Jos Buttler recognises the difficulty of England playing so soon after their T20 World Cup triumph but is sure an ODI series against Australia will get the “competitive juices” going.
Only four days separate England becoming the first men’s side to unify the limited-overs World Cups, beating Pakistan in the T20 final, and the start of an ODI series against Australia at Adelaide.
The timing of the three-match series, which does not count towards qualification for next year’s 50-over World Cup in India, was labelled “horrible” by Moeen Ali, and Buttler agreed with the sentiment.
But the England captain, speaking to the media on the eve of Thursday’s opener, insisted they will not be going through the motions, adding the threat of their Ashes rivals can give them some impetus.
“It’s tough, I think, absolutely,” Buttler said. “But we just get on with it. It is a fast turnaround, there’s no point hiding away that it will be a challenge for us, having had such a high a few days ago.
“We just go into it trying to really enjoy the games and play with lots of freedom – not that we need any excuse to do that.
“Once you get over the line and you’re playing against Australia, I’m sure those competitive juices will get going.”
At least three members of the England side that took to the field on Sunday will be in Thursday’s XI, but this series offers chances for those on the fringes such as James Vince and Sam Billings.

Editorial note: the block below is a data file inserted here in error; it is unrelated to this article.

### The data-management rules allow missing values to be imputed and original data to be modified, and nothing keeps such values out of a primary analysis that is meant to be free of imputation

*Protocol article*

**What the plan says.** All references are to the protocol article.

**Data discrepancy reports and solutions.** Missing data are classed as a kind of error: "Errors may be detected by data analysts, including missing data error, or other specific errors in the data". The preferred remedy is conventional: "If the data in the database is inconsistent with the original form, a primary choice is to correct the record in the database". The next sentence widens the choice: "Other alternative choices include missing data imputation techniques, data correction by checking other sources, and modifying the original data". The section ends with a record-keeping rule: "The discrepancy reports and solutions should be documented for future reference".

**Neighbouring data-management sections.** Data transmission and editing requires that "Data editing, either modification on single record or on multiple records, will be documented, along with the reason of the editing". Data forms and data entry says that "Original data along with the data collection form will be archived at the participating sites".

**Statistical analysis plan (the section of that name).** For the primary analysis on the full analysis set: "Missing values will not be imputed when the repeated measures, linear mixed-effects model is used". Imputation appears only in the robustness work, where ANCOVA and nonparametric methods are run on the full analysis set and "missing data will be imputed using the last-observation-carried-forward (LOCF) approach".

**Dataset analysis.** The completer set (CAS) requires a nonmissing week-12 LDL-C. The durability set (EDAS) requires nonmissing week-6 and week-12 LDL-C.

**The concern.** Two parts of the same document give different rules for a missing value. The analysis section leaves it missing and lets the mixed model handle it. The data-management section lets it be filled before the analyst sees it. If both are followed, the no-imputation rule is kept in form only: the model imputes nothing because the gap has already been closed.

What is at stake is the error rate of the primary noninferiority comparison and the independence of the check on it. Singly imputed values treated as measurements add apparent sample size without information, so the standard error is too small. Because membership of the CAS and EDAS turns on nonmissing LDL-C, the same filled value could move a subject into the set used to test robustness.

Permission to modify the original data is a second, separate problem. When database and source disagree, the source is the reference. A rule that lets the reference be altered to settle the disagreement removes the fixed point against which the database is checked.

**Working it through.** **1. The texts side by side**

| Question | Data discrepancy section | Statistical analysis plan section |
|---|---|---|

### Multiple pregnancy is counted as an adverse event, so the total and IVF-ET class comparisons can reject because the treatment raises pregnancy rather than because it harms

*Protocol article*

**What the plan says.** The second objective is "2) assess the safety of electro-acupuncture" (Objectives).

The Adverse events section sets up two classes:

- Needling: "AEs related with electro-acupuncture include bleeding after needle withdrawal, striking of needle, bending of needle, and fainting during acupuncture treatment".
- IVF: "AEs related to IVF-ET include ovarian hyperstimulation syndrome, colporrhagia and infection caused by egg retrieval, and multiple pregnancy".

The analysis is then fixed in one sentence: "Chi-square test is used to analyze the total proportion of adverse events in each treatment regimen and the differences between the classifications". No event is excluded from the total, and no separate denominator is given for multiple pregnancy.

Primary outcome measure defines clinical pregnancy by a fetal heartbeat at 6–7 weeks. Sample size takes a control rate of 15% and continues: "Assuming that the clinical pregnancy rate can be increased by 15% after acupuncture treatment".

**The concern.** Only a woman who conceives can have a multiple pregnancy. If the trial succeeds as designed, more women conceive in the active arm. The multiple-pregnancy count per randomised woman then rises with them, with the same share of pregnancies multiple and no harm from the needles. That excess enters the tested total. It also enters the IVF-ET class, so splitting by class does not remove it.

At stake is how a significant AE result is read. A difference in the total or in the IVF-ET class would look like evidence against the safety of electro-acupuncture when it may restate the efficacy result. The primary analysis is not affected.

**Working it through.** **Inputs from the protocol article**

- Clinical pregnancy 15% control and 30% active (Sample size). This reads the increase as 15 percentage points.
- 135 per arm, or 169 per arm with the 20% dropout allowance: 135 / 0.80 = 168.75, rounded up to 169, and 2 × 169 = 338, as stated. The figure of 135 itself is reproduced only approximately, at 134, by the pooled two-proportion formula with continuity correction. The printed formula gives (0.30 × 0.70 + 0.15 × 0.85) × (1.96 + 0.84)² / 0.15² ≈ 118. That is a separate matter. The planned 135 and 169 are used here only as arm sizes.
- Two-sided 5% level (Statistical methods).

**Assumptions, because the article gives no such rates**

Vince registered his sole international hundred in his most recent ODI against Pakistan last year and is an option to partner Jason Roy, back with England after being overlooked for the T20 World Cup.
Fast bowler Luke Wood and spinner Liam Dawson have been travelling reserves in recent weeks and may join quick Olly Stone, on the comeback trail from injury, in offering some alternative options.
While Buttler was tight-lipped over his team selection, he indicated Dawid Malan, who missed the knockout stages of the World Cup after tweaking his left groin, is expected to be available.
“He was fit to play in the final,” Buttler said. “There was an element of risk there which we didn’t want to take but it’s had a few more days. I’m sure he’ll be in a place to play.
“There’s fresh energy, some fantastic players are coming in and want to stamp their mark. There’s such depth in talent in the white-ball game, it’s tough to get in the final XI and good players miss out.
“A few guys maybe didn’t have as many chances as they would have liked throughout the World Cup but they’re desperate to perform. It’s always the mark of a good team when good players are missing out.”
England’s celebrations at the weekend included Matthew Mott having his head shaved by Moeen after a bet with Sam Curran, who apparently has to have his hair dyed in the colour of the head coach’s choice.
“I actually feel for Sam, I think he’s been shafted there because the deal, in my eyes, was only to shave Motty’s hair,” Buttler added. “But he’s now come out with Sam having to dye his.
“But it gave everyone a lot of energy when he came into the room and I think Mo had shaved his head. Fair play to him for sticking to his word, I’m not sure it’s going to grow back for him, to be honest!
“We’ve certainly celebrated and enjoyed it. Over the last few days, it’s really started to sink in what we achieved. It’s been fantastic to have a bit of time to think about that.
“We’re a long way away but I’m so proud of everyone out here and we enjoyed it, it’s been great.”